Passing the Torch

A couple of years pre-pandemic, I was yearning for the good old days of my university life, back when coffee shops and folk music was the thing. I told my wife, Ruth, that I wanted to find a space and start up a coffee shop that could have open mike nights once a week. Ruth, ever the moderating influence on my enthusiasms, suggested that this would be a big time and money investment and might not be the fantasy I want to live. So we came up with an alternative.

Our first poster/announcement.

Wellington Community Hall is just a short block from our home. It’s a classic building, rich in heritage, and still in constant use for seniors dance classes and Brownie meetings. We came up with the idea of putting on an open mike night there once a month, just to find out whether I enjoyed it as much as I enjoyed the fantasy. Thus was the Stage Fright Cafe born.

The name was suggested by my friend Timothy Von Boetticher, a brilliant song writer and musician with a history of running open mike nights, plus a family of talented wife and children. Among my favourite people.

The hall reeks of history, but it’s a very stark environment for a coffee house. It did have a great sound system and plenty of small tables and chairs. I made red table clothes. We brought in our own lighting – my Chinese photography lights, a couple of work lights, electric tealights for the tables, and a rope light to add some colour. We decided not to use the stage. I wanted a more intimate relationship between the performers and the audience, so our performance area was set up in front of the stage at floor level, defined by two long tables where instruments cases could be left. The transformation was pure magic. But the best part was the support from friends and neighbours.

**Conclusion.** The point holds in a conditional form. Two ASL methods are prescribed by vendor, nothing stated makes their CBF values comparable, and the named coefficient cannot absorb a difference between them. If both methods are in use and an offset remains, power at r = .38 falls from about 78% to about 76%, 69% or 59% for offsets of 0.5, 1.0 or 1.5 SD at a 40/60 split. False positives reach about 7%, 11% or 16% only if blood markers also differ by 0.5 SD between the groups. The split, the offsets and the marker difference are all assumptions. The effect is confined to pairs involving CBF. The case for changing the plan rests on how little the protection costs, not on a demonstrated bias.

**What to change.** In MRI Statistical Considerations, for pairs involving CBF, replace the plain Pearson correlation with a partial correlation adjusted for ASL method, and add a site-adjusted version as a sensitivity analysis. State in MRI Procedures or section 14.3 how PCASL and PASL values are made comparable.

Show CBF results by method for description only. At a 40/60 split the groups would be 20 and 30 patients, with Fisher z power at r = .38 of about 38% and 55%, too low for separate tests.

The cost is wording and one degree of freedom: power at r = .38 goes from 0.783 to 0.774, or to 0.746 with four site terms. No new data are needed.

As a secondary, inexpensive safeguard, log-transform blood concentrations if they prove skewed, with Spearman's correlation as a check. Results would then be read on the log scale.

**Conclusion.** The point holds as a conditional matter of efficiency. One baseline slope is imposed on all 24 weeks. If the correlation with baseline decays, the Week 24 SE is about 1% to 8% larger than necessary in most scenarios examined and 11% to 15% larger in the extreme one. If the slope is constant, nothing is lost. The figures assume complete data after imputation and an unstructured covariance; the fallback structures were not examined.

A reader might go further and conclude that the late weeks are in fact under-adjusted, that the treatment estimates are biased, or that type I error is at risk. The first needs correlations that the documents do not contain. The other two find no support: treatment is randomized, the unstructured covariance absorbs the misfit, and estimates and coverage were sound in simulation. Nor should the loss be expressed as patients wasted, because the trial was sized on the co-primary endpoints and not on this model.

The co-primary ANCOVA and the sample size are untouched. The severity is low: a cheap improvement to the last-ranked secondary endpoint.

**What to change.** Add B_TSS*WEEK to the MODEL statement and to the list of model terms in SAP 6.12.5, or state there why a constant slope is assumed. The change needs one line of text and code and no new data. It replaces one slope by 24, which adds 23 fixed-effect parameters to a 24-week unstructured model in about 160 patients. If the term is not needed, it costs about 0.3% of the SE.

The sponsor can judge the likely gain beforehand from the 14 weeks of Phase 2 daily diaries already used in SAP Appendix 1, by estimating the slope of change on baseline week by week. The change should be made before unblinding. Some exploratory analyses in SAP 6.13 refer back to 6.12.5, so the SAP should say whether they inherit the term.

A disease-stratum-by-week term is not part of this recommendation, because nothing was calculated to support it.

Two of our regulars in performance.

Dave Merchie, who was in charge of the hall at the time, volunteered to run the sound system. Kerwood and Jess, who had owned a restaurant in Vancouver before coming to Nanaimo, volunteered to take charge of the drinks and snack food. I explained to our first audience that they had returned to 1962, and the coffee would be ten cents a cup. The snack food was similarly low priced – banana bread with blue berries that I baked the night before the event, cookies baked by Ruth, fresh popcorn, a veggie platter, hotdogs, and grilled cheese sandwiches. Nothing costing more than a buck or two.

My famous blue berry and banana bread. An open mic night favourite.

These three wonderful people, Dave, Kerwood, Jess, plus Ruth and myself, became the operational crew. Ruth took charge of the performer list and the cash. The hall gave us a great deal, since we were contributing to their mandate of community involvement. So the rent was eighty bucks a night, but only if the donations at the door and the food money covered more than our expenses for food.

The next thing we needed was performers. The concept, as the name implies, was to provide a venue for amateurs, and my old friend J. Douglas Dodd had students in need of microphone and audience experience. I didn’t really appreciate how terrified some of his students were at the very thought of standing alone before strangers and performing, but it was delightful to see the change as they settled down and became more comfortable.

Nico Rhodes doing piano back up for one of Doug’s students.